Drakengard is a hack-and-slash action game for the PS2 published by Square Enix and developed by Cavia Inc. The game was released on March 2, 2004 in the US and Europe, and was originally released under the name Drag-on Dragoon in Japan. A cell phone version of the game was later released exclusively in Europe.
Drakengard is a bloody tale of revenge and betrayal focused around the protagonist Caim, once a lord of a small kingdom crushed by the Empire. Filled with hatred, Caim became a soldier in the Union, the largest and most powerful rival of the Empire. During a battle near his home, Caim becomes enraged and enters the thick of the fighting only to be gravely wounded from behind. Managing to stagger into the castle courtyard, he comes face to face with a red dragon that has been chained to the ground and also near death. The two agree to put aside their hostile feelings for each other’s races and form a magical pact, healing their mortal injuries.
However, as is the case with all humans that make such pacts with dragons, monsters, and fairie creatures, Caim is forced to pay a price , which in his case happens to be his voice, and is marked with a pact emblem branded on his tongue. Their lives now bound together eternally, Caim and the dragon journey to destroy the Empire.
There are five possible endings in Drakengard, each with specific requirements that must be met. In the first ending, considered the official ending and referenced in Drakengard 2, the dragon sacrifices herself to become the seal to protect the world, and finally reveals to Caim that her name is Angelus, prompting the war-hardened Caim to shed tears for the creature he once considered an enemy. Alternate endings, however, include one in which the pact between Caim and Angelus is broken as the two fight each other, and the final alternate ending transports the pair to modern-day Tokyo, where they defeat their enemies only to be shot out of the sky by a jet fighter.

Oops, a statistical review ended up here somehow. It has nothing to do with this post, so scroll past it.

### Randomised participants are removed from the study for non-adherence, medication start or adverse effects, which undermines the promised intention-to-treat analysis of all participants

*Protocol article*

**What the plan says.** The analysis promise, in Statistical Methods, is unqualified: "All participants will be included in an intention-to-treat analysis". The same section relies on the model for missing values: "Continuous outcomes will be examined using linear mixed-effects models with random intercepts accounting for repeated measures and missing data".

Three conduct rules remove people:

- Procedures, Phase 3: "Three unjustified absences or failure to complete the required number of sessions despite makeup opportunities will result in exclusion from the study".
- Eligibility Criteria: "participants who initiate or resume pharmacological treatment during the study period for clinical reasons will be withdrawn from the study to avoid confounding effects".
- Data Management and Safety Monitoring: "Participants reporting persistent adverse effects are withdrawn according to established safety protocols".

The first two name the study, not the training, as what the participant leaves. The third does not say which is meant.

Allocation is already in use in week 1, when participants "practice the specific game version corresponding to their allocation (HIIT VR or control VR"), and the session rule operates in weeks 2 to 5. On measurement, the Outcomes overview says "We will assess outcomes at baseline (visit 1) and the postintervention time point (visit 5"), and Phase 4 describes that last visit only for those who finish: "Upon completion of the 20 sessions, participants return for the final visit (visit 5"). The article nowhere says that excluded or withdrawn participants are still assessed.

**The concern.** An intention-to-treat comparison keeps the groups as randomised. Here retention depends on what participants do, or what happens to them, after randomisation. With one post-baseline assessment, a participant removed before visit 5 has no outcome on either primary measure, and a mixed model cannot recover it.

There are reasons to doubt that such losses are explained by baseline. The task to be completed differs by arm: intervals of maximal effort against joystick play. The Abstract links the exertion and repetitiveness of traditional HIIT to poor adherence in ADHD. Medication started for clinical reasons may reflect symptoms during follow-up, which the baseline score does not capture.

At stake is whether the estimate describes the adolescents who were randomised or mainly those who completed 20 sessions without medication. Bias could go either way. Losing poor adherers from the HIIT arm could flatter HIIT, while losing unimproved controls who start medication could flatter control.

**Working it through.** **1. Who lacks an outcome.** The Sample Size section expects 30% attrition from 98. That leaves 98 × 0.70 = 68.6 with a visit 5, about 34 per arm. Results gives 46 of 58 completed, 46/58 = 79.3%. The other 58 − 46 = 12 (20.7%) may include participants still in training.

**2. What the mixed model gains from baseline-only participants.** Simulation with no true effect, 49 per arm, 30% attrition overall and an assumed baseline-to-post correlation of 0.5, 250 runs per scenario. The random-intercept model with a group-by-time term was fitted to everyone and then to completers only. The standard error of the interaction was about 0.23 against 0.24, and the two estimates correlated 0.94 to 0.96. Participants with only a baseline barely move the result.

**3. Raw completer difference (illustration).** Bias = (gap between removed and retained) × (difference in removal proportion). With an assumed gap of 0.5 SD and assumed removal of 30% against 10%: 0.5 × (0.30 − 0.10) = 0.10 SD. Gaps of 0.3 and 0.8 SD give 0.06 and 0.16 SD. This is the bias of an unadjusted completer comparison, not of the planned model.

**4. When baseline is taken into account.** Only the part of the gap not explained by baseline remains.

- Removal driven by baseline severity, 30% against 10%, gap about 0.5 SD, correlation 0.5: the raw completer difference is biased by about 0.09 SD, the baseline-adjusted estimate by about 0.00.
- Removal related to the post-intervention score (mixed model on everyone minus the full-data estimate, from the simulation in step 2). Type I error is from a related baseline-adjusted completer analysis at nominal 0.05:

The storyline of the original Japanese version of Drakengard includes references to incest and pedophilia that were either lessened or outright removed in the English language version. Furiae, for example, harbors romantic feelings for Caim, her brother; when a demon forces her to admit this to Caim directly and he looks away in disgust, she kills herself out of shame. In the English language version, the reasoning for why Furiae commits suicide is much more vague.
Drakengard is a mix of two primary styles of gameplay. The first is hack-and-slash action reminicent of the Dynasty Warriors series, in which the player controls Caim as he runs around the battlefield, cutting down crowds of enemies with his sword. The second is aerial combat in which the player controls the dragon in a style similar to the Panzer Dragoon series. In some stages, the player is limited to only one mode of play, but stages that take place in wide open battlefields allow for switching between ground and arial combat. While on the ground, the player may also take temporary control of other playable characters with their own fighting styles before being forced to switch back to Caim.
Drakengard 2, a PS2 sequel, was released in the U.S. on February 14, 2006. Square Enix opted not to publish the game outside of Japan, and so its Western release was picked up by Ubisoft.
The events of Nier take place after Drakengard's "Ending E", when Caim and Angelus are transported to modern day Tokyo and shot down by fighter jets.